Sutton and East Surrey Water installed a new water main to the house in 2015 as part of a major upgrade to the area. Sewerage is managed through a sceptic tank shared between five households. This is situated some distance from Red Gables Lodge to the rear of 4 Red Gables and is cleared by Tandridge District Council every six months at a cost of £30 per household. As this is off the mains grid, no additional charge for sewerage is made by Sutton and East Surrey Water.
Red Gables Lodge is off the beaten track with most of the passing traffic on horseback. Thanks to the location, security in the local area is really good and to ensure it stays that there is an active Neighbourhood Watch scheme in place.
One of the most striking features of the area is the abundance of diverse mature trees. Amongst many other species, the land attached to Red Gables includes twelve magnificent beech trees laid out in a horseshoe. Nine of these are on land belonging to the Lodge.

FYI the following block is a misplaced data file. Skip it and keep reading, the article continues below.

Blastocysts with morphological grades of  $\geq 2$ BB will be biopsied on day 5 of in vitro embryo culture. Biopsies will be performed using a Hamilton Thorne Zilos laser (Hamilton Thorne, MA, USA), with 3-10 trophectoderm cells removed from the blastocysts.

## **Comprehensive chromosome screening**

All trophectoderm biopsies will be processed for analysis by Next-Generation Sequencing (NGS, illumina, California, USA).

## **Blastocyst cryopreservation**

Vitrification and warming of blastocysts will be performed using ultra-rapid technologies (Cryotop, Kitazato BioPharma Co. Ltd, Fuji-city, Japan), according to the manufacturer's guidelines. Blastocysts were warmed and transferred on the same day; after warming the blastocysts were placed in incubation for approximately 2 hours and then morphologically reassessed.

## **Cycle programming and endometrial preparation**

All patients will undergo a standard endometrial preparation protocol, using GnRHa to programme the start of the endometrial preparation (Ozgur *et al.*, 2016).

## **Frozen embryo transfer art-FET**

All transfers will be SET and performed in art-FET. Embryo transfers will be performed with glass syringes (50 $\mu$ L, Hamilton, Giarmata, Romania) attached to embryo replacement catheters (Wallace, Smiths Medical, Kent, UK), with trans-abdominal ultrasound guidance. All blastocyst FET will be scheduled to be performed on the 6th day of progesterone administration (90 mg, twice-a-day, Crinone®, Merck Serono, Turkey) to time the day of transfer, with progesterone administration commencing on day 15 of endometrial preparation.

The location is perfect for accessing the North Downs Way, one of sixteen national trails, which is less than half a mile up the hill. Caterham View point, one of its highlights is less than a mile away. In addition, cycle trails run in all directions.
The local wildlife is prolific and includes badgers, foxes and deer, which have been known to stand on the front lawn in Christmas day snow. Although there is good access to the M25 and M23 motorways, the closest public transport is the local busses in Bletchingley or Caterham, both 2 miles away, or the station in Caterham (far end of Network Rail’s Zone 6). There are other local railway stations at Merstham and Redhill with good bus links. Gatwick airport is 10 miles away within a 25 minute drive.